Han shot first
"Han shot first" is a phrase referring to a controversial change made to a scene in Star Wars (1977), in which Han Solo (Harrison Ford) is confronted by the bounty hunter Greedo (Paul Blake) in the Mos Eisley cantina. The change was made for the 1997 Special Edition re-release of Star Wars, and has since been altered twice more. The phrase "Han shot first" is meant to express that "Han shot first and last", and is a colloquial retort to series creator George Lucas's explicit cinematic assertion that Greedo shot first.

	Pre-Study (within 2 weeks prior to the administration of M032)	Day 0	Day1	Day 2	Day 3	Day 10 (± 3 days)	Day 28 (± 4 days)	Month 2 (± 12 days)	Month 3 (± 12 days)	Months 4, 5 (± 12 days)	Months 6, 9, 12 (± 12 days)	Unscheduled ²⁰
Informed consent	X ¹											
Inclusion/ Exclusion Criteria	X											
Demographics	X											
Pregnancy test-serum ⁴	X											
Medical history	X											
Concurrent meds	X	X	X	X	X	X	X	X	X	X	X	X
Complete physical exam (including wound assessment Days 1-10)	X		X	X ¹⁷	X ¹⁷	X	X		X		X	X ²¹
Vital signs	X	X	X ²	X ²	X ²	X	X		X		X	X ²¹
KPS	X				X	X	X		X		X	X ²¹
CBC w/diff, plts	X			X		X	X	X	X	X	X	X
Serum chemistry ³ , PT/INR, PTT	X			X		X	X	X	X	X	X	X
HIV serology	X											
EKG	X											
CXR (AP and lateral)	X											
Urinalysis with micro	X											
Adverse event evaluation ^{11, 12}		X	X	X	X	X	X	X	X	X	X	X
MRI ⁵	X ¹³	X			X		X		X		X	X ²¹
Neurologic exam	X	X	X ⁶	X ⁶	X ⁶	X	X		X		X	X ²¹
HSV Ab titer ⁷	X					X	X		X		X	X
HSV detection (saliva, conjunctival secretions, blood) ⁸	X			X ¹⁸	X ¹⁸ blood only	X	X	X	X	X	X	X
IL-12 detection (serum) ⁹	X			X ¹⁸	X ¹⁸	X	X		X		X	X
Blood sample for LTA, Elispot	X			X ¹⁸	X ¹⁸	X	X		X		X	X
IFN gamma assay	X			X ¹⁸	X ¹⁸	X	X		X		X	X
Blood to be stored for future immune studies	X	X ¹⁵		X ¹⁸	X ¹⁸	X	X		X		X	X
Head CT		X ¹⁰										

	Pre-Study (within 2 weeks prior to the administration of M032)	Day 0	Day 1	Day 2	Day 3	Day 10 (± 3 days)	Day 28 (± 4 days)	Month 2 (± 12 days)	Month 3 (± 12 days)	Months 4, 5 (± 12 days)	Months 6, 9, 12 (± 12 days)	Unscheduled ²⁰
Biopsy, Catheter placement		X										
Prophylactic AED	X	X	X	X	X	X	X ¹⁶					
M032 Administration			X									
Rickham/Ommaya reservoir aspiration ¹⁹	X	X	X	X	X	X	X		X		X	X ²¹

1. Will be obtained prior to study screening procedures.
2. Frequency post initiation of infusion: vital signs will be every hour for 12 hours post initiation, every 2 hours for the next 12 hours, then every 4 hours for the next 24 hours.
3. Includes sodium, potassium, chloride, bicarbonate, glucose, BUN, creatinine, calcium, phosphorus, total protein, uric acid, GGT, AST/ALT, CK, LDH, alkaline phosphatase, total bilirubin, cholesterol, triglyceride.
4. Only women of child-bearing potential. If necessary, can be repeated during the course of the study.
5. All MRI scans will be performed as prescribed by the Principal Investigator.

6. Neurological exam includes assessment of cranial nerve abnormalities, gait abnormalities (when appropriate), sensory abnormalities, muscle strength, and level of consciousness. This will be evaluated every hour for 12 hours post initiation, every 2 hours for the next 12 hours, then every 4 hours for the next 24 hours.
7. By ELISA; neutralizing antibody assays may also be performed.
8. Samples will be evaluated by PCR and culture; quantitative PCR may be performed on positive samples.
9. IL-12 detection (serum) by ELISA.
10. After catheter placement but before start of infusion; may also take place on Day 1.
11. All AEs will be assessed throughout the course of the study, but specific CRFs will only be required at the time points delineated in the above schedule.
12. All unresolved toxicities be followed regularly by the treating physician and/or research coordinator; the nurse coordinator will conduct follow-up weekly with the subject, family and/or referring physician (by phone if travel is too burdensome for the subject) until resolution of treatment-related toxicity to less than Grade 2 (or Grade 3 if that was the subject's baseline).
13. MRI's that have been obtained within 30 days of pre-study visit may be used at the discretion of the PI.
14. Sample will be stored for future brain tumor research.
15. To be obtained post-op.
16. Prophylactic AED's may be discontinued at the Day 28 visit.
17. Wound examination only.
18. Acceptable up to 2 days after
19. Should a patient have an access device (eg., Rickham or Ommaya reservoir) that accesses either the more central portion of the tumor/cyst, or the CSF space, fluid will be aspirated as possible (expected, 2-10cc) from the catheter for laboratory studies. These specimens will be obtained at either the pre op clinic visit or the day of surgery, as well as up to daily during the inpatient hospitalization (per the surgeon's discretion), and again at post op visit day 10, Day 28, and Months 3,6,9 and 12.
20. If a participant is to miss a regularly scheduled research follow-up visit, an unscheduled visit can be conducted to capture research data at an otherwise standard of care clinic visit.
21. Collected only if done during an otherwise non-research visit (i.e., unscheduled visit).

Han Solo and Greedo both independently work for Jabba the Hutt, a crime lord based on the planet Tatooine. Before the events of the film, Solo, a smuggler for Jabba, jettisons cargo to avoid capture by an Imperial search party. As a result, Jabba offers a bounty on Solo. In the Mos Eisley cantina, Greedo corners Solo and forces him at gunpoint to sit down in a booth. Solo tells Greedo that he has the money to compensate Jabba, but Greedo demands the money for himself. Solo says he doesn't have the money at the moment, quietly readying his own blaster under the table. Greedo tells him that Jabba has run out of patience with Solo and that Greedo has been "waiting for a long time for this", referring to Solo's capture. Solo replies, "Yes, I'll bet you have." The scene's conclusion varies depending on the version of the film.